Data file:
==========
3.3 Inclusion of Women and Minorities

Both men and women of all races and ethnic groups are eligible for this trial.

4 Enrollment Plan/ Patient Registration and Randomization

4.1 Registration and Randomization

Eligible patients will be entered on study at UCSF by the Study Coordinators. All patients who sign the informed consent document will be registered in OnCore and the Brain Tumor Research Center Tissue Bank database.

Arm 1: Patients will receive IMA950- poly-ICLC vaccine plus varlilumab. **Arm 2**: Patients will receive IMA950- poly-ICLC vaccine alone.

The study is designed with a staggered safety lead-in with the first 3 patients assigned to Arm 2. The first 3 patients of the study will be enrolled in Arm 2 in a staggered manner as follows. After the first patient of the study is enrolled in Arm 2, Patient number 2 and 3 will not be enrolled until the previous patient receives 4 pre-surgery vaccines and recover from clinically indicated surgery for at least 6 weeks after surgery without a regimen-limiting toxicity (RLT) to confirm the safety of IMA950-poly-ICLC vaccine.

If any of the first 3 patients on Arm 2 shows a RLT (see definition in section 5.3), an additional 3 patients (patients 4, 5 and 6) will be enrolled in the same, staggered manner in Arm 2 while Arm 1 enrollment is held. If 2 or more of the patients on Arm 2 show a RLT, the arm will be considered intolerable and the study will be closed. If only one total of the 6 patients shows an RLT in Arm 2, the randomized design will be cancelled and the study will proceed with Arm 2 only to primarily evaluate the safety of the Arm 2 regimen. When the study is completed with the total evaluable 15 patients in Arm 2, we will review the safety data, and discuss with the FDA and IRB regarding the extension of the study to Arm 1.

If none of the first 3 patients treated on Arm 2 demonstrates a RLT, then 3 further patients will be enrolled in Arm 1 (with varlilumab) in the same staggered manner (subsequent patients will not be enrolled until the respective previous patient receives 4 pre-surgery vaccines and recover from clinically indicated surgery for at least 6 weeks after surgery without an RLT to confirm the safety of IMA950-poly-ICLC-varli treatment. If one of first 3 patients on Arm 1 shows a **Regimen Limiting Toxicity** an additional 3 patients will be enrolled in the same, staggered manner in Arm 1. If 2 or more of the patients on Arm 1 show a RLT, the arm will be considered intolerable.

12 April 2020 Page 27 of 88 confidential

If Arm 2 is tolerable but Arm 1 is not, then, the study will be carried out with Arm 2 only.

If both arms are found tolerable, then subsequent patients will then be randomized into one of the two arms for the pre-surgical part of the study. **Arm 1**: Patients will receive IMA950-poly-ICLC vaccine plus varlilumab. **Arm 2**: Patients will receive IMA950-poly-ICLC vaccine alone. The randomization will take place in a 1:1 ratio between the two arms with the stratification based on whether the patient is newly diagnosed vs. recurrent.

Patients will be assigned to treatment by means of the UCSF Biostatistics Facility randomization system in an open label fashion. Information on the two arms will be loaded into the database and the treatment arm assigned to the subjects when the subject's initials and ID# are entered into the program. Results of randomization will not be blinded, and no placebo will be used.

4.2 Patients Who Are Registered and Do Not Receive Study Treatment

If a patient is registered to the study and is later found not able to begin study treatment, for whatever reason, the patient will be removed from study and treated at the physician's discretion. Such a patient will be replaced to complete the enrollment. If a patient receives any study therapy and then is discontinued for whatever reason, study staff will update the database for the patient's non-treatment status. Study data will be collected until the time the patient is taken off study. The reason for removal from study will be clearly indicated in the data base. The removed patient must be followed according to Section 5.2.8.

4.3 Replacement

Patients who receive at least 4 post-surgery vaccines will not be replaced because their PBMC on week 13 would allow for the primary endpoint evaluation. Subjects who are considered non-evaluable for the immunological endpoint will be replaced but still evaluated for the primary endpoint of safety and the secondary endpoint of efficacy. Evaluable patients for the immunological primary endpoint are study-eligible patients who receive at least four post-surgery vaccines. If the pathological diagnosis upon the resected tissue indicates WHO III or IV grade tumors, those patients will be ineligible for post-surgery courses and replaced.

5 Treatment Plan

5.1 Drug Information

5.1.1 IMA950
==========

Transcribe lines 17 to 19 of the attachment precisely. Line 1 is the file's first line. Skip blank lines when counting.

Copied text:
Patients who receive at least 4 post-surgery vaccines will not be replaced because their PBMC on week 13 would allow for the primary endpoint evaluation. Subjects who are considered non-evaluable for the immunological endpoint will be replaced but still evaluated for the primary endpoint of safety and the secondary endpoint of efficacy. Evaluable patients for the immunological primary endpoint are study-eligible patients who receive at least four post-surgery vaccines. If the pathological diagnosis upon the resected tissue indicates WHO III or IV grade tumors, those patients will be ineligible for post-surgery courses and replaced.

5 Treatment Plan

5.1 Drug Information